I think this post by my friend Rod Dreher is horrifying. I think Rod ought to be ashamed of himself for writing it, and should apologize.
Rod says that recently leaked bodycam footage of George Floyd being uncooperative with police and acting in a “bizarre” fashion “dramatically changes what we thought we knew about this story.” [UPDATE: Rod, thank God, has changed the headline that was the most offensive part of the post, so I have cut some of the things I first wrote.] George Floyd behaved strangely and was uncooperative with police. He was not violent and did not threaten anyone with violence. Derek Chauvin killed him by kneeling on his neck for eight minutes. To say that George Floyd is in any way responsible for his own death is a shockingly offensive thing to write and I struggle to process the fact that Rod wrote it. But Rod went further than that: he wrote, “George Floyd is dead today almost entirely because of George Floyd.” A thousand times no. George Floyd is dead today entirely — not almost entirely, entirely — because Derek Chauvin knelt on his neck for eight minutes. You can call that murder — I do — or you can call it something else, but that is how and why George Floyd died.
The newly released footage might — might — embarrass some of the people who have tried to paint Floyd as some kind of saint, papering over his history. But beyond I don’t see how the footage changes anything. I still think exactly what I thought before I saw that footage: Non-saints, indeed even habitual criminals, don’t deserve what was done to George Floyd. Behaving bizarrely, “shrieking and carrying on like a lunatic,” is not a capital offense. Some of us might even say that a person who is clearly not in his right senses deserves compassion. Instead George Floyd got death. Eight minutes of patient, calm, unrelenting asphyxiation.*
UPDATE: Rod has added the following to his post:
Floyd is dead because Derek Chauvin knelt on his neck for eight minutes. That is a fact. Chauvin should have been charged with something — abuse of force? — but I don’t see how it constitutes murder. I am willing to be corrected, especially by those who understand the law.
What shocked me about this video was how wildly uncooperative Floyd was prior to the neck restraint. I had believed prior to this that the police had thrown him to the ground and subdued him with the neck restraint. I did not realize all that preceded the neck restraint. I think it is a good thing that neck restraints are being abandoned by police. If Minneapolis had not had that policy, Floyd would probably be alive today.
And if Floyd had not resisted arrest for eight minutes, he would be alive today. He shouldn’t be dead, period, but his death was not the simple case I thought it was prior to seeing this video. Context matters. This helps, but it would be a lot better if it stopped after the first sentence.
I don’t know whether the new footage will change the thinking of a jury, but it doesn’t change my thinking one iota. If George Floyd had tried to attack Derek Chauvin, then maybe; but what I see is a pathetic, desperate, sick, terrified man. The cops could have waited him out. They chose to kill him instead.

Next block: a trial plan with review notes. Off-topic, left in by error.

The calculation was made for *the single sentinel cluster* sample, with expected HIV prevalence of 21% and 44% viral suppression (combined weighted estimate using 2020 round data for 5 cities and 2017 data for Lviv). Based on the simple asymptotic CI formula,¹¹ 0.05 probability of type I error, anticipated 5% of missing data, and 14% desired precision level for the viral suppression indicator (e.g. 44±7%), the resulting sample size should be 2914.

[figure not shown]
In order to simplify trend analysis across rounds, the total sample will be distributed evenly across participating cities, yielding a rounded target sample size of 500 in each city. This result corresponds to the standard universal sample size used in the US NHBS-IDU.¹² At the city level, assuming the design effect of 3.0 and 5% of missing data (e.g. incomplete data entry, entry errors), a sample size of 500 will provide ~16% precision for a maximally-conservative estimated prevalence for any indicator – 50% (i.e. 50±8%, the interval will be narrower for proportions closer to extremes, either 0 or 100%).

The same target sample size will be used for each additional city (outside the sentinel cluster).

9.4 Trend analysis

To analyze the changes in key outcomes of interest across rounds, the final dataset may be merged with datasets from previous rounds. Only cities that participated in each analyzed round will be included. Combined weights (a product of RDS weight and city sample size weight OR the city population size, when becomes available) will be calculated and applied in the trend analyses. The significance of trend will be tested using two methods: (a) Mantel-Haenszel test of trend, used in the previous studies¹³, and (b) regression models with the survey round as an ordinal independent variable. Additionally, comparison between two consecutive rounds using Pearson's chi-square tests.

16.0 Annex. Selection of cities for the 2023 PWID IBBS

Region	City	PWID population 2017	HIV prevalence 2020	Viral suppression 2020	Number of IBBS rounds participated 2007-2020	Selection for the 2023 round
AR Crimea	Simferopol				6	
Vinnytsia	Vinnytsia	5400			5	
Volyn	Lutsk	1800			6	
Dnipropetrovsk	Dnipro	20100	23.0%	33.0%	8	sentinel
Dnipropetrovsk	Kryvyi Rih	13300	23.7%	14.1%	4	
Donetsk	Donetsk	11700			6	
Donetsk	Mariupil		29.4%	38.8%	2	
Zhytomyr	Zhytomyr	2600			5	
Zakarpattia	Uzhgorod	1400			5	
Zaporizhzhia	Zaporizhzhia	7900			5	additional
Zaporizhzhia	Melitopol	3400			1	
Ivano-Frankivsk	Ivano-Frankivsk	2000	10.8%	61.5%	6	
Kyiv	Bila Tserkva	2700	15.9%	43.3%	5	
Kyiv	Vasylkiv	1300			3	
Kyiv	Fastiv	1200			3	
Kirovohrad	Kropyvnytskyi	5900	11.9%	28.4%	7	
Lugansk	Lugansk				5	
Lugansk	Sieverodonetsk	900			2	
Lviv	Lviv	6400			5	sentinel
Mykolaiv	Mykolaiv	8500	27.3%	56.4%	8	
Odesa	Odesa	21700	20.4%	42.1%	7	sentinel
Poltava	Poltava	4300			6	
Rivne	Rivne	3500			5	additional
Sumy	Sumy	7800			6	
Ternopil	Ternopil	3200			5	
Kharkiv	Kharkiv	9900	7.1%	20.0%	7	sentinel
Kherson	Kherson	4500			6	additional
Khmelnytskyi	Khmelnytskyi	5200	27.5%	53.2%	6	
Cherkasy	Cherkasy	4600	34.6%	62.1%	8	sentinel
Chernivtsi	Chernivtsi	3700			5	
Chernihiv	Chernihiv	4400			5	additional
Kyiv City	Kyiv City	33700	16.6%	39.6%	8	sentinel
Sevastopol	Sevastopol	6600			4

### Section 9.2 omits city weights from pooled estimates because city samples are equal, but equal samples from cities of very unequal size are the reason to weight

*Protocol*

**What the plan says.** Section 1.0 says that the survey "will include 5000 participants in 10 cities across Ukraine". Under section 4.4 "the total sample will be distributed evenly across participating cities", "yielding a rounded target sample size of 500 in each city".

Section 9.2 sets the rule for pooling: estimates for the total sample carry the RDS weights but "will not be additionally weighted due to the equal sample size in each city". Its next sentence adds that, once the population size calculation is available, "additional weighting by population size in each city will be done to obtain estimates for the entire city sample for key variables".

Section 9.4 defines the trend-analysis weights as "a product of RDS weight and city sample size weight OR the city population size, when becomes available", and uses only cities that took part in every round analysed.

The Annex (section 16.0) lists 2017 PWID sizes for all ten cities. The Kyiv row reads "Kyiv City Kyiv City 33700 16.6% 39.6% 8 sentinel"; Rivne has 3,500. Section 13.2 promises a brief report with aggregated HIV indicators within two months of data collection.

And as for Rod’s claim that “if Floyd had not resisted arrest for eight minutes, he would be alive today,” that is true in exactly the same way, and to exactly the same degree, that “If she hadn’t been wearing that short skirt she wouldn’t have been raped” is true.
* Apologies for phrasing it this way. George Floyd did not die of asphyxiation but rather as a result of “cardiopulmonary arrest complicating law enforcement subdual, restraint, and neck compression.” Rod says this means “his heart and lungs stopped working,” apparently believing that the business about “law enforcement subdual, restraint, and neck compression” was just tacked on the end of the medical examiner’s sentence for no reason.
So whereas earlier Rod said that George Floyd died because he resisted arrest, now he agrees with some of his readers that George Floyd — the same George Floyd we see in that bodycam video talking and moving freely — was just minutes from death anyway, and therefore it is complete accident that he happened to do so with a police officer’s knee on his neck for eight minutes. Funny old thing, death.
So the details of the story keep changing, but the main thrust doesn’t change — Rod puts it in bold type so we don’t miss it: “George Floyd is dead today almost entirely because of George Floyd.” Nothing else to see here, folks, move right along. And certainly not one drop of compassion for a man who is dead, and friends and family who are mourning him.
I have so much on my plate that I shouldn’t even be writing this, so let me end with one more comment. In an update to his post Rod quotes an email from Leah Libresco, writes maybe a thousand words in reply to it, but totally ignores her key point. I’m going to post Leah’s thoughts as my final contribution here, because I think Rod needs to hear them — and so do I.
When you hold up examples primarily of the excesses of the social justice movement, but not the evils it is responding to, I think you let down your readers. We’re called as Christians to bind up wounds. If you don’t like how that’s being done, point your readers at people who you admire who are doing this well, so they can be part of good work.
I was glad to see that your new book is split between pointing at the problem and giving examples of solutions. I think your blog and your readers would be well served by rebalancing your writing to point more toward what you admire than what you abhor. And remember, people act for the sake of a perceived good. Many of the people you disagree with are grappling with real evils, and you will do more to tell the whole truth when you acknowledge that they are motivated by a desire for justice, not just power.